Caesarean Policing

Laura Oldfield Ford- untitled flyposter

A little over 12 months ago I wrote this post outlining some of the logic the pre-emptive arrests before the Royal Wedding operated under. Today, a court ruling found that the arrests were lawful. While, in legal terms, it is debatable whether this represents a significant advance on pre-existing powers, in practical terms it has had a powerful effect on the way police and the public perceive powers of arrest. On this same day the news broke that police had begun arresting former graffiti artists:

Having been arrested, they were questioned about what they considered petty matters – accusations of criminal damage in the ’90s, questions about websites and magazines that they were involved in. After being briefly questioned about these seemingly irrelevant matters, they were told that they were to be bailed until November on the condition that they did not use any form of railway in London (overground, tube or tram), carry spray paint (or other graffiti tools, presumably) at any time, or travel within a mile of any Olympic area. That includes the Olympic Park, the ExCel center and other Earls Court locations, Greenwich park, Hampton Court Palace, Hyde Park, Lord’s Cricket Ground, North Greenwich Arena, The Mall, The Royal Artillery Barracks, Wembley Arena, Wembley Stadium, Wimbledon and a host of out-of-London locations.

It’s a unpleasant trying to think about the clusterfuck going on around the Olympics. Massive militarization of the olympics and beyond, the failure of G4S (and their awful song), workfare scandals, cleaners’ camps in awful conditions, the brand police, missiles on tower blocks, silenced protest, twitchy torch relays, and social cleansing, are still just  small parts of a larger, terrible tapestry. Mark Fisher, in the introduction to the collected Savage Messiah (which, apt to its name, appeared on my doormat this morning) describes this as a “banal science fiction telos, as the Olympic Delivery Authority transformed whole areas of East London into a temporary photo opportunity for global capitalism”. Its this sense of a crushing inevitability; like a bee with its abdomen removed, the political class endlessly sips from the PR cup, so determined to have nothing ruin the Olympics, they make them unbearable. A series of semiotic mishaps reinforce this; The BBC advert that depicts the walls of the Olympic Stadium as the walls of the nation itself, the police figurine merchandise.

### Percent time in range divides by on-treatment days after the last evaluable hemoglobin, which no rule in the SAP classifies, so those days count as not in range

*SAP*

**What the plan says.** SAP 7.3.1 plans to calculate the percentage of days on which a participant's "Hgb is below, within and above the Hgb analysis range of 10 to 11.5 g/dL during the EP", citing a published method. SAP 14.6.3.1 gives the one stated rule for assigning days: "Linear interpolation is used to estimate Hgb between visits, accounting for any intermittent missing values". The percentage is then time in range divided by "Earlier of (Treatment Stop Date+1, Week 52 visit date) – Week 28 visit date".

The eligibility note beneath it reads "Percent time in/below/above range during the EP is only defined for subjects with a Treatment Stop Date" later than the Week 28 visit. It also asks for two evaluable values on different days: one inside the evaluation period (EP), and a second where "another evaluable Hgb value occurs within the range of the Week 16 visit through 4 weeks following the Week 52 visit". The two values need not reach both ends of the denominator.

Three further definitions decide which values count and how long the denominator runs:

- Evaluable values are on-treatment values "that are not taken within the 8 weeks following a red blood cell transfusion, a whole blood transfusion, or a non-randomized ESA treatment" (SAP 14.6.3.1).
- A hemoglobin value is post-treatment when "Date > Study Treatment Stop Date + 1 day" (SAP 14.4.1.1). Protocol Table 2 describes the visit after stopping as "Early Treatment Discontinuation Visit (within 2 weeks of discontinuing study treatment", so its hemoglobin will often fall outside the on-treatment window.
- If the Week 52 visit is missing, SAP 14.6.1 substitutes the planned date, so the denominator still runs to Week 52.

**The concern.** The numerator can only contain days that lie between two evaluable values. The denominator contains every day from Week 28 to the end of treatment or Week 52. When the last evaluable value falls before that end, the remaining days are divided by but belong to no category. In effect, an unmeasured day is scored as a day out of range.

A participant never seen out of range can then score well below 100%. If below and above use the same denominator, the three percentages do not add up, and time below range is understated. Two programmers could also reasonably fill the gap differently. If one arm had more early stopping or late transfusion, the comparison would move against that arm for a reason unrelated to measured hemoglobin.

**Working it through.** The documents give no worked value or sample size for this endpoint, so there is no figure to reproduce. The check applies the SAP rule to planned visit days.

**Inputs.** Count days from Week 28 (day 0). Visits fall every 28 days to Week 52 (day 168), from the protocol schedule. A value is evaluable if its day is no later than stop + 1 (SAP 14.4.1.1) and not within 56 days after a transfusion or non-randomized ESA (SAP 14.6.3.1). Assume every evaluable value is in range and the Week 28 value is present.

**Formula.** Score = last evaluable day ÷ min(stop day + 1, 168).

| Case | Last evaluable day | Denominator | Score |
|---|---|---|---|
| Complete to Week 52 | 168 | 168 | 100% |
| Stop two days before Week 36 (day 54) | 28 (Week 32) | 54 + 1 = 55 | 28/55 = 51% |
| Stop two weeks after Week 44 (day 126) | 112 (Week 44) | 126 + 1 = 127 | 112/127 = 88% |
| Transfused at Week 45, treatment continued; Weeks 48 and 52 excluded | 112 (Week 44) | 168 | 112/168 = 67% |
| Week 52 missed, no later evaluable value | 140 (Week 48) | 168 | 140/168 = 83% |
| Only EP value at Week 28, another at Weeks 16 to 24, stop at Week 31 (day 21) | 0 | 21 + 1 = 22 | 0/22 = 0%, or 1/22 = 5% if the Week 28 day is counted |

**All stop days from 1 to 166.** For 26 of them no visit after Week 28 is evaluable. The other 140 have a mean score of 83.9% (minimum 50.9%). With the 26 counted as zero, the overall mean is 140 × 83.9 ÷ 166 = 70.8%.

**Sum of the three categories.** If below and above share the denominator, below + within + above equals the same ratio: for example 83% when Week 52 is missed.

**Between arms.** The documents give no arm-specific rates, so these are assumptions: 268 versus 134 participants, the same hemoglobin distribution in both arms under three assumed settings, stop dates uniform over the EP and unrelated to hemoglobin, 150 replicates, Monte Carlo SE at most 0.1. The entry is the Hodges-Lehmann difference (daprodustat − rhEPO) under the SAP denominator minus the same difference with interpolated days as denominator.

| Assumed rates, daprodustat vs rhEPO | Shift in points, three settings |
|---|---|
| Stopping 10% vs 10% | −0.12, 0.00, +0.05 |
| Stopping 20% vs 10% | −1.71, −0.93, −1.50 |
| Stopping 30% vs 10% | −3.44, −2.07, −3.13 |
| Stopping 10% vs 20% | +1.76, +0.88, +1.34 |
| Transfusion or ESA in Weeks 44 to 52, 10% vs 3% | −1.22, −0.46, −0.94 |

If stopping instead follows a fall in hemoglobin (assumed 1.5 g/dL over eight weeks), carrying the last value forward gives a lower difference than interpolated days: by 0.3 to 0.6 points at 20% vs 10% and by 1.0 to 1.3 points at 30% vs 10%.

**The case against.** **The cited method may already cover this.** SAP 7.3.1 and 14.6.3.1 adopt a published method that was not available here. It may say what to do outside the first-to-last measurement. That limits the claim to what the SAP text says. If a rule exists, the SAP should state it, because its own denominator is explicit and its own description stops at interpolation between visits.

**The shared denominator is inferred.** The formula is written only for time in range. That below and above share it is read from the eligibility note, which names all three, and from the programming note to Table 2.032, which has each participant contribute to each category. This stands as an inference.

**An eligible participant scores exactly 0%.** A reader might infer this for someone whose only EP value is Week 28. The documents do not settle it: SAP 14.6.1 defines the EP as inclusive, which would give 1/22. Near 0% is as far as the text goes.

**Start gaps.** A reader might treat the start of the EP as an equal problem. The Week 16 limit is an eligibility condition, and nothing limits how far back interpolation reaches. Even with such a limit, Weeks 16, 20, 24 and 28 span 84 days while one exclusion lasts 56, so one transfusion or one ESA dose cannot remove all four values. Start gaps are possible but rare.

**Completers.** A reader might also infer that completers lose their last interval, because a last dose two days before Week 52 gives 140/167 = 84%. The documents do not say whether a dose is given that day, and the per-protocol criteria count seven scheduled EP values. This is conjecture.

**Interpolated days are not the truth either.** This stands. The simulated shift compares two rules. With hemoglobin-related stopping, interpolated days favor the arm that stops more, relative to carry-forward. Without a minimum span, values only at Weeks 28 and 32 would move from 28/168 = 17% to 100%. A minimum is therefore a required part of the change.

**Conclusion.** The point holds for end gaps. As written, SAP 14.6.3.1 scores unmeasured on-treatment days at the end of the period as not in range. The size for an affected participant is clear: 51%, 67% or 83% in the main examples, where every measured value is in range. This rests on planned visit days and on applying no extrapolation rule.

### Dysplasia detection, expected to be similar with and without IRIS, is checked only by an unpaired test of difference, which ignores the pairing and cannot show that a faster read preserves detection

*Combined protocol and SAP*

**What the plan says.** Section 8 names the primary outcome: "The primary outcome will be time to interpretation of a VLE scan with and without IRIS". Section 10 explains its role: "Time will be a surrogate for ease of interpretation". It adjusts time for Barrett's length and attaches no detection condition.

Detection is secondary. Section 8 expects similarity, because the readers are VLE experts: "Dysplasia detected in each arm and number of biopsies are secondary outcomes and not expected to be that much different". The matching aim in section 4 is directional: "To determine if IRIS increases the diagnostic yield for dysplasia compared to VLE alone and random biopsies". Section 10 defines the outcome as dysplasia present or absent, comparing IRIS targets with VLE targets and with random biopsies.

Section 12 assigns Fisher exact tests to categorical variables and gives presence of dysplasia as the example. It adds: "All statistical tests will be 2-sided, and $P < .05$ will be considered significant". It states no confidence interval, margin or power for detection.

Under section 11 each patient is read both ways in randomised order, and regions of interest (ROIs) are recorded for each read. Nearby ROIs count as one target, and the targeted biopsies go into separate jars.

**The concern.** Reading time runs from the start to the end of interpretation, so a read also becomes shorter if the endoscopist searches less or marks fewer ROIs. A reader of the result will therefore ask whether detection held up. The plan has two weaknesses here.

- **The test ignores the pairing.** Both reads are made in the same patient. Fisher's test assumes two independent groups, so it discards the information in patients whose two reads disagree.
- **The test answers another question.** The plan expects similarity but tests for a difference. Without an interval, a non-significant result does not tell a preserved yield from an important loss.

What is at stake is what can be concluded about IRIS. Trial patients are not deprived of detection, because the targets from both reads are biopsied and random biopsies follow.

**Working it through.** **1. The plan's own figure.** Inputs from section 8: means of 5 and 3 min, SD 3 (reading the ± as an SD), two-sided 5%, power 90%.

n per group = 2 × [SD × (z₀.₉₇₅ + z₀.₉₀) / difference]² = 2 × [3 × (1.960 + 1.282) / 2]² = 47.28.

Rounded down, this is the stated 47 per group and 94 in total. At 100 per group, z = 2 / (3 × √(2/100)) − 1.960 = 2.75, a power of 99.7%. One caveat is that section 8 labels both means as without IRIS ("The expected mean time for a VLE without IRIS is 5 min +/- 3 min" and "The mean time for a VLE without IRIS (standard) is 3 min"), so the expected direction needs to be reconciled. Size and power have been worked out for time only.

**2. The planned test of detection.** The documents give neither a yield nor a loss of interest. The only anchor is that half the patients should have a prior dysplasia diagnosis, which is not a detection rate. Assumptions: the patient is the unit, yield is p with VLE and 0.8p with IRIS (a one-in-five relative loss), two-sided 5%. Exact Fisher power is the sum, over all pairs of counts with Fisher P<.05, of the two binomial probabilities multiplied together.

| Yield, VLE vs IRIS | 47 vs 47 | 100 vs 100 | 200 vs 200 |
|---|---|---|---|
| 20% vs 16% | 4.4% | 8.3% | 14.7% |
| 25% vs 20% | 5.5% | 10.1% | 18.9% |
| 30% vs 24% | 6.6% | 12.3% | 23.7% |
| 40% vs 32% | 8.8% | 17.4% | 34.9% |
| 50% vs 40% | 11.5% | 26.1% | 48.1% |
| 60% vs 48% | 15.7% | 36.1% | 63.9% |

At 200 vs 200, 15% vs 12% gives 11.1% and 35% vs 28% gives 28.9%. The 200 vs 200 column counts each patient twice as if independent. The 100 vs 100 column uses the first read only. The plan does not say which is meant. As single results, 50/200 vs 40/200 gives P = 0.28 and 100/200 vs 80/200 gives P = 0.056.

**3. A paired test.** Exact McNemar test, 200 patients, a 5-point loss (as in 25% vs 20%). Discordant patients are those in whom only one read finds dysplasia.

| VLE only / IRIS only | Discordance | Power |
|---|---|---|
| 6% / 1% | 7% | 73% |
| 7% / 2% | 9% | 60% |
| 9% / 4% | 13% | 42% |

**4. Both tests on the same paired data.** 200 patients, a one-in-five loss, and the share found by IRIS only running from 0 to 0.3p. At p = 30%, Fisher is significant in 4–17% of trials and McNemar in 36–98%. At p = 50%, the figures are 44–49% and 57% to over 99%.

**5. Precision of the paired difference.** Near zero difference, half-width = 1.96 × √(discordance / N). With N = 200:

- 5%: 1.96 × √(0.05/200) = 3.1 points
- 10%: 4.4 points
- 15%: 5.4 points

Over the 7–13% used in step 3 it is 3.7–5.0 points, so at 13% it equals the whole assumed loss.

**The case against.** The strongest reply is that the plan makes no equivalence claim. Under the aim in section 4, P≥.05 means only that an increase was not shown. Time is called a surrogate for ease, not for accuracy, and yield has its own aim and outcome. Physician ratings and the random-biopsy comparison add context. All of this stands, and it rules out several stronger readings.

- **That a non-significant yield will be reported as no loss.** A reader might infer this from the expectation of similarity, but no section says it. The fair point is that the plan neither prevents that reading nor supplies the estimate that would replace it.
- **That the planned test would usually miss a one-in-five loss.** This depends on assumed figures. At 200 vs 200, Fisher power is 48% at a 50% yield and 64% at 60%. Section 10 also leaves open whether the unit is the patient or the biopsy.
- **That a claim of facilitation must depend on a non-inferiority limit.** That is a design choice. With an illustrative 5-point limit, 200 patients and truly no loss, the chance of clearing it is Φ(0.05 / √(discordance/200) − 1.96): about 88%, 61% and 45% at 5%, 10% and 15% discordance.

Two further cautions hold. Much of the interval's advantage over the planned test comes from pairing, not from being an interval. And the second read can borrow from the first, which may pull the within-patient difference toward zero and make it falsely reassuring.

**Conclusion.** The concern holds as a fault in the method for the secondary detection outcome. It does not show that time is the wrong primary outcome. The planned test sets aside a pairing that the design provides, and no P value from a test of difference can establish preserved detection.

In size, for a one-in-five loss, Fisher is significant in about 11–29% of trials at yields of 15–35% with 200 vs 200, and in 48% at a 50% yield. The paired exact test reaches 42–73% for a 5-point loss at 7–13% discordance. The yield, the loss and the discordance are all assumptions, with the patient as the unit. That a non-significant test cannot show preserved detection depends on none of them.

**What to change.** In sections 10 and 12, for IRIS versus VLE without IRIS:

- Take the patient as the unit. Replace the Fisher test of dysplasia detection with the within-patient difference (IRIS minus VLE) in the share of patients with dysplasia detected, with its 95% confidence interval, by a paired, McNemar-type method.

The consequential logic of this feeds in to what we might call ‘Caesarean Policing’; a more precise term than ‘pre-crime’. Caesarean in two senses: Firstly, that the criminal subject is brought into being without the labour of the court process. This is of course a gendered and medicalized metaphor, but that is because we are dealing here with gendered and medicalized power- preserving the integrity of a feminized, pacified body politic. Secondly, the exceptional power by which Caesar himself seized office; in the pseduo-mythology of Roman power Caesar is both the pre-emptive body and the pre-emptive sovereign. Here this old form of power meets with new technologies of power and control to facilitate a mode of policing.

The biggest mistake here would be to assume that this is a neutral, automatic, and automated procedure. Indeed this is how the Olympic apparatchik justifies their own binding to, and deployment of, this form of power; the Olympics are timeless, eternal, and they will happen according to plan (or else Zeus presumably takes vengeance). But that obscures the fact that what is being protected is a deployment of affective, immaterial, experiences in the service of capital as the pageantry and excitement of sports forms an excuse for a subsidized platform for sponsorship (quite literally a platform, in the case of one particular abomination).

The most telling and most important aspect of the games and their policing will be in 3 months time; will the troops leave London? Will the Olympic sites be re-used? Will those arrested get a court date? Will we be able to develop a new vocabulary of power to describe the new order? What is left in the wake of the Olympic day of judgement over which no judge presides?

PS: If you find yourself the victim of pre-emptive arrest, arrested on a protest or encounter other Olympics-related legal problems contact Green and Black Cross or (if you are local to the Olympics) Newham Monitoring Project visit for info about groups working on these and similar issues.

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One Response to Caesarean Policing

  1. Graham Joncas says:

    There’s another possible sense to your Caesar metaphor which, as is illustrated in the case of the graffiti artists, may be even more apt. Here’s a passage elucidating the phrase “like Caesar’s wife”:

    The phrase is especially applied to public officials whose conduct must be free not only from actual misdeed but from any suspicion of wrongdoing. Plutarch tells us how the expression arose. A young nobleman Publius Clodius was accused of a religious crime in which Pompeia, the wife of Caesar, was implicated. Caesar divorced Pompeia, “but being summoned as a witness against Clodius, said he had nothing to charge him with. This looking like a paradox, the accuser asked him why he parted with his wife. Caesar replied, ‘I wish my wife to be not so much as suspected.’

    The trope “innocent until proven guilty” is now effectively meaningless as police adopt what might cynically be called ‘modal terrorism’. The (unincarcerated) citizen no longer is or is not a criminal subject, but is fractionally so, their likelihood of recidivism being statistically quantifiable.

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